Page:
Astounding. And no, there is not a decimal point missing. Forty Five million dollars. As people were being arrested, one of the ringleaders was found dead in Dominican Republic. One suspects the real power brokers at the top are covering their tracks as fast as possible.
A gang of cyber-criminals stole $45 million in a matter of hours by hacking their way into a database of prepaid debit cards and then fanning out around the globe to drain cash machines, federal prosecutors said Thursday.
Brooklyn U.S. Attorney Loretta Lynch called it “a massive 21st-century bank heist” and compared its size to the Lufthansa heist in the late 1970s immortalized in the film “Goodfellas.” Lynch said the fraudsters had moved with astounding speed to loot financial institutions around the world.
A security analyst said it was the biggest ATM fraud case she had heard of.
Seven people are under arrest in the U.S. in connection with the case, which prosecutors said involved thousands of thefts from ATMs using bogus magnetic swipe cards. The accused ringleader in the U.S. cell, Alberto Yusi Lajud-Pena, was reportedly murdered in the Dominican Republic late last month, prosecutors said. More investigations are ongoing and other arrests have been made in other countries, but prosecutors did not have details.
An indictment unsealed Thursday accused the eight of being members of the New York cell, saying they withdrew $2.8 million in cash from hacked accounts in less than a day. One of the suspects was caught on multiple surveillance cameras, his backpack increasingly loaded down with cash. Others took photos of themselves with giant wads of bills as they made their way up and down Manhattan.
P.S. As a Practicing Antediluvean Luddite (Church of the PAL), I am proud to say I have NEVER used an ATM machine. Or a debit card. I am sure it is because I come from a generation trained to control the drive to constant instant gratification, and to actually plan ahead and think through what I will be doing further than 10 minutes into the future.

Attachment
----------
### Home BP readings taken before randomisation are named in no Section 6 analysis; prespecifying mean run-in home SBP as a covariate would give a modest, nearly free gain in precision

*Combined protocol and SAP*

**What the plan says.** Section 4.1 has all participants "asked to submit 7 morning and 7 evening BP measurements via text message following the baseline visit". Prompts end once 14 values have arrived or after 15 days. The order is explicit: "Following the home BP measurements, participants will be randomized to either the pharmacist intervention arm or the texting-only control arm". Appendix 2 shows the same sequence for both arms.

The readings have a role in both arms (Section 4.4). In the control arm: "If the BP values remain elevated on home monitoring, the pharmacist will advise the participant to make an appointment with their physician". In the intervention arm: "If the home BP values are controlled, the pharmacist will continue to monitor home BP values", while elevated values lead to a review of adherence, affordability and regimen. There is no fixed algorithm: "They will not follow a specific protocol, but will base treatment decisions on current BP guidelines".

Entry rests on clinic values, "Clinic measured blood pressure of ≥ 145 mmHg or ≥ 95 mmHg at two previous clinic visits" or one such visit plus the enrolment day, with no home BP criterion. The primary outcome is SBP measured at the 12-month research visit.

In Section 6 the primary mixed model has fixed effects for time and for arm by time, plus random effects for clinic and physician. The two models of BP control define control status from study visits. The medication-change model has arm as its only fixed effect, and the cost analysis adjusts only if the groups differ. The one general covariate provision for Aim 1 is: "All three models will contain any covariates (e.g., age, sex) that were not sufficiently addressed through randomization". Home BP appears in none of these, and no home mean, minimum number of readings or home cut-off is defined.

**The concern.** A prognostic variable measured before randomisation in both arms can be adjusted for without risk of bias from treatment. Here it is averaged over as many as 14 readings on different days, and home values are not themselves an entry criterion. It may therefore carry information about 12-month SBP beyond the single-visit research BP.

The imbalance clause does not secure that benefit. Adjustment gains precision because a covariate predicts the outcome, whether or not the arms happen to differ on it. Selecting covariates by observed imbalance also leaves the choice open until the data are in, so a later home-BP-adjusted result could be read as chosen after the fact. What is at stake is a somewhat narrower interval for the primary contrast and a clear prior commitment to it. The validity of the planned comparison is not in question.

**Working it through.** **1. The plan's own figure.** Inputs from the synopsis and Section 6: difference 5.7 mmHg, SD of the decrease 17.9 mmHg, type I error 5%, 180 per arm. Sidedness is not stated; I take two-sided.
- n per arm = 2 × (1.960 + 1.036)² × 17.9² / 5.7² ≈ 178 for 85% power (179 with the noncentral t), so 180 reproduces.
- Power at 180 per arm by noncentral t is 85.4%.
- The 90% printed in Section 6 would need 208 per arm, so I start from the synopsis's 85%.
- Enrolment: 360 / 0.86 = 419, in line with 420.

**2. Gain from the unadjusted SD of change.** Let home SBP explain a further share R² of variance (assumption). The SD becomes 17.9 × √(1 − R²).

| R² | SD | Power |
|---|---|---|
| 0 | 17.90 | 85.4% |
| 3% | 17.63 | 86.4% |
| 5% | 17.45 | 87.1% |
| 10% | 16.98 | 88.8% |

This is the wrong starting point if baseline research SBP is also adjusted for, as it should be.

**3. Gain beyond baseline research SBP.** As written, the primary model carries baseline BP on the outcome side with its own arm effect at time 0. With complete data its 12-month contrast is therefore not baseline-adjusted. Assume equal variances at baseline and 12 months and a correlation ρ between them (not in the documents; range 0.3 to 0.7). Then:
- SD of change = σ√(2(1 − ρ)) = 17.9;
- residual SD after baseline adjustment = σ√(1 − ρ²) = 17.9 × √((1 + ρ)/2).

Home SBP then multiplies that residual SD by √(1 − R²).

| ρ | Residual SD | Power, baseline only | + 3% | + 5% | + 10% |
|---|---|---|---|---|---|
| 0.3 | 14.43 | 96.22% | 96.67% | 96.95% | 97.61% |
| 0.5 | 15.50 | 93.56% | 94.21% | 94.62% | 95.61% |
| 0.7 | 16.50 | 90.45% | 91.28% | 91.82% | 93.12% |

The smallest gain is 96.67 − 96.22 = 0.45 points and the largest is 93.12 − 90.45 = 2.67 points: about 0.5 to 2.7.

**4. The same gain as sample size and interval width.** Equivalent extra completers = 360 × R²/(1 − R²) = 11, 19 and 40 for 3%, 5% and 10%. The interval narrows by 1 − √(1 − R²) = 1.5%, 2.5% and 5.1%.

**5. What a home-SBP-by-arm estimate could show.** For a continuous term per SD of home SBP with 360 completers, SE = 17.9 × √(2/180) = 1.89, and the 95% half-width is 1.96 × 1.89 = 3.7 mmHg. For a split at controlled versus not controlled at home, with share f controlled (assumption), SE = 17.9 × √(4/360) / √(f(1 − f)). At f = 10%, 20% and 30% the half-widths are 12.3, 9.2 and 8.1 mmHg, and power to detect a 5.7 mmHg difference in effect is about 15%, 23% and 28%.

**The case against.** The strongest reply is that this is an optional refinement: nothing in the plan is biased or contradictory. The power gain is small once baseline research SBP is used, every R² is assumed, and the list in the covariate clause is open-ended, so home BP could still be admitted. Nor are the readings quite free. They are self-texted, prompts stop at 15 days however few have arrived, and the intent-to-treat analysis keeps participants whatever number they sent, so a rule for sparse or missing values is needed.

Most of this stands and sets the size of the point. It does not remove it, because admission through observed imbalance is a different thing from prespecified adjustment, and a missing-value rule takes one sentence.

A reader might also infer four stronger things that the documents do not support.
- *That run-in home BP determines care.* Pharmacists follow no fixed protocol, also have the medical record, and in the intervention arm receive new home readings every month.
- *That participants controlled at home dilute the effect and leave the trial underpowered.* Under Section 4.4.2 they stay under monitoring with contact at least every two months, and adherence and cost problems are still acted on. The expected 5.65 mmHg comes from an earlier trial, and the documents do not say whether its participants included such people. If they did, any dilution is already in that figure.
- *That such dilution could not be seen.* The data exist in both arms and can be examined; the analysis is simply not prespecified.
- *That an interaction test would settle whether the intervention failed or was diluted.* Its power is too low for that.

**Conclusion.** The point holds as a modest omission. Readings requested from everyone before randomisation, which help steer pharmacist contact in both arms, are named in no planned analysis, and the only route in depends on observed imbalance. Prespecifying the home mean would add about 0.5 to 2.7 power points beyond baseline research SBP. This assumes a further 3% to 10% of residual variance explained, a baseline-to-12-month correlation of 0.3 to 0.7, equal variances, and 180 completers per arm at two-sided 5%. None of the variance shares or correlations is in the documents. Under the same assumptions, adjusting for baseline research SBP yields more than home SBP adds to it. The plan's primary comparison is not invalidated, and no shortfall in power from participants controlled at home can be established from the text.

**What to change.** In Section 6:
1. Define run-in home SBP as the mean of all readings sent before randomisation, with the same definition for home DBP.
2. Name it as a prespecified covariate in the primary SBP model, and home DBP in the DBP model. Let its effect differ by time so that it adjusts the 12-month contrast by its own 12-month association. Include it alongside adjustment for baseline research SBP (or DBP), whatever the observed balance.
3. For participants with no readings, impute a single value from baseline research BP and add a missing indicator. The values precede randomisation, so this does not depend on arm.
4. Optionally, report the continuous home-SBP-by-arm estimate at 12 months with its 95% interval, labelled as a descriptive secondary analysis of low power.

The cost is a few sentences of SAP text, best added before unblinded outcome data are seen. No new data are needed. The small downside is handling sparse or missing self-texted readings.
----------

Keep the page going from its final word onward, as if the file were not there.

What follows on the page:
My career in computer programming and technology lasted from around 1982 through 2011, when I retired. The first two decades were a lot of fun. The last decade had become a nightmare, thanks to the insecurity of machines and devices, all connected via the Internet. My job, and the jobs of my staff, had become a constant battle to defend our resources from the constant attacks by criminals over the Internet. I can remember back during Windows XP era, we would do a basic build without service packs and fixes, of an XP machine, plug it into the Internet, and watch it be hacked within five minutes. Most people simply have no concept that criminal hackers are running programs 24×7 that scan every publicly exposed IP number on every machine and device connected to the Internet. Those programs probe every available well known port, looking for services that can be exploited due to vulnerabilities, in order to hack into the machine.
And of course social engineering via target emails (Google Spear Phishing) has become wildly successful. Carefully target emails to CEOs or high level administrators in a specific corporation. Make the email look legit. The recipient clicks the link to a web site in the body, or downloads the attachment, and presto, the hackers have infiltrated that machine, and proceed then to spread out over the company’s network. The Chinese have become expert at doing this. One has to wonder if there is any part of our governmental or military computing infrastructure they have not been blithely wandering through without the operators of the computers and networks knowing it. I am sure it is far beyond what has been found, exposed, and reported.